What first turned you on to the story of Sgt. Clay Usie and his recruits?
It was in 2004 at the height of the war and I was feeling very frustrated and disconnected from what was happening, particularly from the soldiers who were serving - seeing every day just names and ages and home locations but not really knowing anything else about who it was who was serving and giving their life. At that point I wasn't sure what I was going to do. I got subscriptions to all sorts of magazines and newspapers, one of which was The Army Times. And after a few months of reading, I happened upon an article about Sgt. Usie. He had just won the Army Times Soldier of the Year Award, in part for being one of the top recruiters in the country. So I called him and that's really what set it all off.
Was it difficult to get the Army on board and convince them to give you the access you'd need?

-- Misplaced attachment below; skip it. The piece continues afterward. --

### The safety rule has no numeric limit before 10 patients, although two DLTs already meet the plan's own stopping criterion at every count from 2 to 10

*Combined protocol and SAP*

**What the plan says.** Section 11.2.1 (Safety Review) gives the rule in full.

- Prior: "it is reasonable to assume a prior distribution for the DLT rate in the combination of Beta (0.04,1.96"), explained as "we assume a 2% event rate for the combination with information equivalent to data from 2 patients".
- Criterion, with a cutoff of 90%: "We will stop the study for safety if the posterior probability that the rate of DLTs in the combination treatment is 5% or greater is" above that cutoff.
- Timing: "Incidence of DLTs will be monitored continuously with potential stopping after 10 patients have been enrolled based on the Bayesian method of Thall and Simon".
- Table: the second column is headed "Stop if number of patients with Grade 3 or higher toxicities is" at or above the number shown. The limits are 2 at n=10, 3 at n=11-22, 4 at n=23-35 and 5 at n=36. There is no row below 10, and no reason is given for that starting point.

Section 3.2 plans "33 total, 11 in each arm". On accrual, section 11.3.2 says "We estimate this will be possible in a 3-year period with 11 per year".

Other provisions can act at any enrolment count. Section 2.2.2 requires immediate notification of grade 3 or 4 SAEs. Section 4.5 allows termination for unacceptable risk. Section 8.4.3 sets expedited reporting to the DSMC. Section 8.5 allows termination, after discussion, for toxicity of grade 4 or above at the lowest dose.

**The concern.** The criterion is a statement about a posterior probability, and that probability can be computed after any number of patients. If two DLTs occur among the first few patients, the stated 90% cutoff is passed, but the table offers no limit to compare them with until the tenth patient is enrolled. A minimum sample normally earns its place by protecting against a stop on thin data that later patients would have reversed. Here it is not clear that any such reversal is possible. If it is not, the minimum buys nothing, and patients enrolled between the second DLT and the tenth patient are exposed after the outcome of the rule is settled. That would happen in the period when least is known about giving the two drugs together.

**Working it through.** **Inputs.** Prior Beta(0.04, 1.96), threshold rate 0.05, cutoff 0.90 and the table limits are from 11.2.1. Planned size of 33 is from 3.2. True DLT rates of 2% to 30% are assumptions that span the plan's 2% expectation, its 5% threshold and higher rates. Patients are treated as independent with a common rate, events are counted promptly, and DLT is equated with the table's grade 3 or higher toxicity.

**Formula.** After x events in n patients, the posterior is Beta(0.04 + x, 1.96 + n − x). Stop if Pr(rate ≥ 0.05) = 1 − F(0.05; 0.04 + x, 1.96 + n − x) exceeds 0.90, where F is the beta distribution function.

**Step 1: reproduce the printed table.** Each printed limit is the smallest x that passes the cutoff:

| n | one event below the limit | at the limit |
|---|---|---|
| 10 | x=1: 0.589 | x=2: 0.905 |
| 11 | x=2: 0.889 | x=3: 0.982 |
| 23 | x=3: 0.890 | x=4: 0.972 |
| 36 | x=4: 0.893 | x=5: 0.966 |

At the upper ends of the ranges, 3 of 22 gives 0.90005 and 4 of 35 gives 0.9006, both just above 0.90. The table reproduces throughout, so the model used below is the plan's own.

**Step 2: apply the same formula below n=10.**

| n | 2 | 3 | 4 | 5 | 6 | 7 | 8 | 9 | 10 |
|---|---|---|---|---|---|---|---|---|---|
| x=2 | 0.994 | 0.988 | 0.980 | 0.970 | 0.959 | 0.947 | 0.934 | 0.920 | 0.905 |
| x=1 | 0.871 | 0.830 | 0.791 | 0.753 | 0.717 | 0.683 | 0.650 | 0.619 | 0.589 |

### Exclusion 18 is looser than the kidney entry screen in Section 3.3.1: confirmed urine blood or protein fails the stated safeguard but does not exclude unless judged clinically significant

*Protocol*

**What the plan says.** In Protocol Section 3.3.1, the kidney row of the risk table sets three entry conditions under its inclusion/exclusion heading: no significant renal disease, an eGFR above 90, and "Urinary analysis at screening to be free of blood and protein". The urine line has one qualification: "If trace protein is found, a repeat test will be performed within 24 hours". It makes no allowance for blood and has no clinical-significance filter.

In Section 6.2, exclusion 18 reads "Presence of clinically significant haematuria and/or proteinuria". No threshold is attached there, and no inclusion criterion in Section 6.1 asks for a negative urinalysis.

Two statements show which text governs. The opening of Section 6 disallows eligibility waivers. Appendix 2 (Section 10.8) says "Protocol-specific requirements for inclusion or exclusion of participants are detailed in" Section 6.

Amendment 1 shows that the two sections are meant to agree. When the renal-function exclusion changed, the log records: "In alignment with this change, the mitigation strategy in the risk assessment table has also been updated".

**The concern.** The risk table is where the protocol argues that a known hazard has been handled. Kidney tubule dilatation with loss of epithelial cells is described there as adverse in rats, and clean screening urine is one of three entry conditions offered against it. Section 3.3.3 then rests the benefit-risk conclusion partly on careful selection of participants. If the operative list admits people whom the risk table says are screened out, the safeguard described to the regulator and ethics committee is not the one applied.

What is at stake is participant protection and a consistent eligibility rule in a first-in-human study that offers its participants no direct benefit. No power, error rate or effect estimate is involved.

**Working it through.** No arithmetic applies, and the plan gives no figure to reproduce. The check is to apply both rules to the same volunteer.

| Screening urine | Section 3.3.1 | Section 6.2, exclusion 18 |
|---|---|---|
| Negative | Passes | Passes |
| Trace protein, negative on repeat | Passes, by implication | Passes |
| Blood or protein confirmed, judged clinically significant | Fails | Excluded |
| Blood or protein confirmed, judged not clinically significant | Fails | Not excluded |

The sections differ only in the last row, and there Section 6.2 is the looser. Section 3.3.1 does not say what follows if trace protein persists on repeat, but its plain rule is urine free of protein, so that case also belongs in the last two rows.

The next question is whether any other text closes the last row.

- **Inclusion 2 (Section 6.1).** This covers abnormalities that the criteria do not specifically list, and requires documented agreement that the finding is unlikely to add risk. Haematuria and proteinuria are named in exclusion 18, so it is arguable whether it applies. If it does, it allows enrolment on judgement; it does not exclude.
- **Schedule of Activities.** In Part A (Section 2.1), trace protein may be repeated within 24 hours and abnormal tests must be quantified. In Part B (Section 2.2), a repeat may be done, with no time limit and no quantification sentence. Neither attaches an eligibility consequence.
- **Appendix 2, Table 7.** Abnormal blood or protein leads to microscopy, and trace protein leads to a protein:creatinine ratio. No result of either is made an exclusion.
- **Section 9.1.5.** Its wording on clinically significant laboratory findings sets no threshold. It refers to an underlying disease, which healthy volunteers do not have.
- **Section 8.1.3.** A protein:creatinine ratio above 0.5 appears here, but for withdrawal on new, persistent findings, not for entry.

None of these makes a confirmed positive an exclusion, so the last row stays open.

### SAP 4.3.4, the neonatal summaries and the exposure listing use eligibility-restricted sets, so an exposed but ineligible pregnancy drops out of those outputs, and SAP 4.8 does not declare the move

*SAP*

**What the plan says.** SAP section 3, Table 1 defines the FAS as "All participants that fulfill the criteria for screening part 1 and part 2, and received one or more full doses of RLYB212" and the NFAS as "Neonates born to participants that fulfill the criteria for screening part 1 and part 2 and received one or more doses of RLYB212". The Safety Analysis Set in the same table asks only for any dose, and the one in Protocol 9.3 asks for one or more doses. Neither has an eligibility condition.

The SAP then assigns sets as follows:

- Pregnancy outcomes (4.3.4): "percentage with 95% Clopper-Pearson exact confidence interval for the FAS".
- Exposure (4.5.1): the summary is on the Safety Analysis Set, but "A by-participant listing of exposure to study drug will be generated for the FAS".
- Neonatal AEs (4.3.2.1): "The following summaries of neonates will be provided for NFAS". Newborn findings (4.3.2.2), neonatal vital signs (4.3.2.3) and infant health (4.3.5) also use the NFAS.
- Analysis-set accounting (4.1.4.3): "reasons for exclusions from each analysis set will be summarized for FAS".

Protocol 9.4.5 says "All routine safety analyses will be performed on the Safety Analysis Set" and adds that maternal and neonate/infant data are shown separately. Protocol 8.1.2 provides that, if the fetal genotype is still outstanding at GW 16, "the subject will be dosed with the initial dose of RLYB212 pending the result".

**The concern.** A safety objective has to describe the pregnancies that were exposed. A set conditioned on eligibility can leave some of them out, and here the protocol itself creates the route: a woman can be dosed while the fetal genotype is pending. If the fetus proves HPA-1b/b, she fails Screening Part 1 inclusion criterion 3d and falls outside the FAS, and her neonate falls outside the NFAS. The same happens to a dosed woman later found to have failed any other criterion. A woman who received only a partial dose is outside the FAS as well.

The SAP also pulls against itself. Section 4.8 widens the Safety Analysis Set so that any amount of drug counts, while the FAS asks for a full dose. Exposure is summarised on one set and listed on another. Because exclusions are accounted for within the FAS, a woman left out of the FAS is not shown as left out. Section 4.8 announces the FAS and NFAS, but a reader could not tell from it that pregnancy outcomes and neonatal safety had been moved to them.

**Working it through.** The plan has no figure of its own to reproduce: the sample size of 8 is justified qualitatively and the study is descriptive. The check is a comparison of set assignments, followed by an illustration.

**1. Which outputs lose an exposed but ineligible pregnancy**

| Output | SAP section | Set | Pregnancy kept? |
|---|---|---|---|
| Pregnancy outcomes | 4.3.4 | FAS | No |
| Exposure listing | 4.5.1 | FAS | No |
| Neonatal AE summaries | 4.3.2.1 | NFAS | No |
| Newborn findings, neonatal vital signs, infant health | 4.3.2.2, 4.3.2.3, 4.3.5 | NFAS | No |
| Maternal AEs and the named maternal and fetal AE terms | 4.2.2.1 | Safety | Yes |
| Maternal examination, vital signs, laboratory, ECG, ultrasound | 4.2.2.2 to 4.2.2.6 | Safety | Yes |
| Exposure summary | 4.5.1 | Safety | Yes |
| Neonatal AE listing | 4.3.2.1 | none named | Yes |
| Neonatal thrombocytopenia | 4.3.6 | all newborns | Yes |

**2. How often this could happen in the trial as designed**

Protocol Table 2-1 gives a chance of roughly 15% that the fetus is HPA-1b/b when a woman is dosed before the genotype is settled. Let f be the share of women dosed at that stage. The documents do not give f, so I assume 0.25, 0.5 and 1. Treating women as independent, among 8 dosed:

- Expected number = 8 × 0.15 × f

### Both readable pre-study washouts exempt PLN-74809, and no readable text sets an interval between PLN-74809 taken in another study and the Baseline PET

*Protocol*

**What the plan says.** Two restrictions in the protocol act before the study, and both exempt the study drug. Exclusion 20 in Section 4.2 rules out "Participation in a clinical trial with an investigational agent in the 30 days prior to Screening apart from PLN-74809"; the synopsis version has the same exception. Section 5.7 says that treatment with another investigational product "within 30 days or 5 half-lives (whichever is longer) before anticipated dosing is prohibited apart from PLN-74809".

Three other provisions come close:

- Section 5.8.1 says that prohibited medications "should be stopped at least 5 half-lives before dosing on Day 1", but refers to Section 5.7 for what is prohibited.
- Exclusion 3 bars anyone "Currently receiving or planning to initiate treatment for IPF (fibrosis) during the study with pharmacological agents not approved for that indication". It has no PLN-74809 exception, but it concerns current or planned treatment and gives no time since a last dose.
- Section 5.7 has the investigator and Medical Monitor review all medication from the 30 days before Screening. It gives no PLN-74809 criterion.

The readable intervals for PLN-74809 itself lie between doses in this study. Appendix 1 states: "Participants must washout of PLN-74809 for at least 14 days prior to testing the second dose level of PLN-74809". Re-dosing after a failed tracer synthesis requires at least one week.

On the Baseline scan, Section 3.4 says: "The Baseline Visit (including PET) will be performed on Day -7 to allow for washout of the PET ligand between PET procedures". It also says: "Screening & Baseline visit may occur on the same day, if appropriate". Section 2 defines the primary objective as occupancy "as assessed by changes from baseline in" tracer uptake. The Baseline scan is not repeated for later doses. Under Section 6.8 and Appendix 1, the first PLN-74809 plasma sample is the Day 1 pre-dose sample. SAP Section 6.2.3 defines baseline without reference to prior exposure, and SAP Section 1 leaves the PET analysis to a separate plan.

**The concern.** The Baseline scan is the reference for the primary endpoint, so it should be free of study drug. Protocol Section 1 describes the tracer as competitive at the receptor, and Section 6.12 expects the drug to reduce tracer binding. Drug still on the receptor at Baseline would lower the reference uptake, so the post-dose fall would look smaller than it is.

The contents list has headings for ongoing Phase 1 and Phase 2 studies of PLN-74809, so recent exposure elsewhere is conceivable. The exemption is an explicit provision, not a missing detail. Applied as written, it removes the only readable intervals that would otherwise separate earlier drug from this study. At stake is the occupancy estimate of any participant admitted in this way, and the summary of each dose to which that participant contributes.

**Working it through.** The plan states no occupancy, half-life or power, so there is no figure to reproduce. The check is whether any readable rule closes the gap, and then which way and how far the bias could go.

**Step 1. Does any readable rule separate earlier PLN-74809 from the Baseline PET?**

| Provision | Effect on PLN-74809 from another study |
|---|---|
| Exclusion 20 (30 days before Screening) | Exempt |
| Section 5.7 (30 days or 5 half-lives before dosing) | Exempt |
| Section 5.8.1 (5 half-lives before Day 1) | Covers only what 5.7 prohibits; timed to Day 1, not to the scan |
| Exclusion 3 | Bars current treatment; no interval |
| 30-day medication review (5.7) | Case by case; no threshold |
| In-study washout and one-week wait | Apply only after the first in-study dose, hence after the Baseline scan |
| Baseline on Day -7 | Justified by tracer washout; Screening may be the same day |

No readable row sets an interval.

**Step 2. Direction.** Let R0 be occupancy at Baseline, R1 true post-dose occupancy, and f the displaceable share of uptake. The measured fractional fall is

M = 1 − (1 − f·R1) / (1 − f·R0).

No. In fact I wrote them a letter explaining really honestly what I wanted to do, and they did a background check and then I signed a contract with them, which was one of the most film-friendly contracts I've ever received. I've heard since then that they're imposing more restrictions, but they were very open to it. I think they also felt that ultimately it would really be the discretion of Sgt. Usie - and then later in basic training the drill sergeants and the public-affairs officers - as to how much time, how much access they'd give. The only time I felt that I was restricted really was when I was at Special Forces training with Bobby at the very end of the film. But during basic training and everything leading up to that, they allowed me to do whatever I felt was necessary for the film.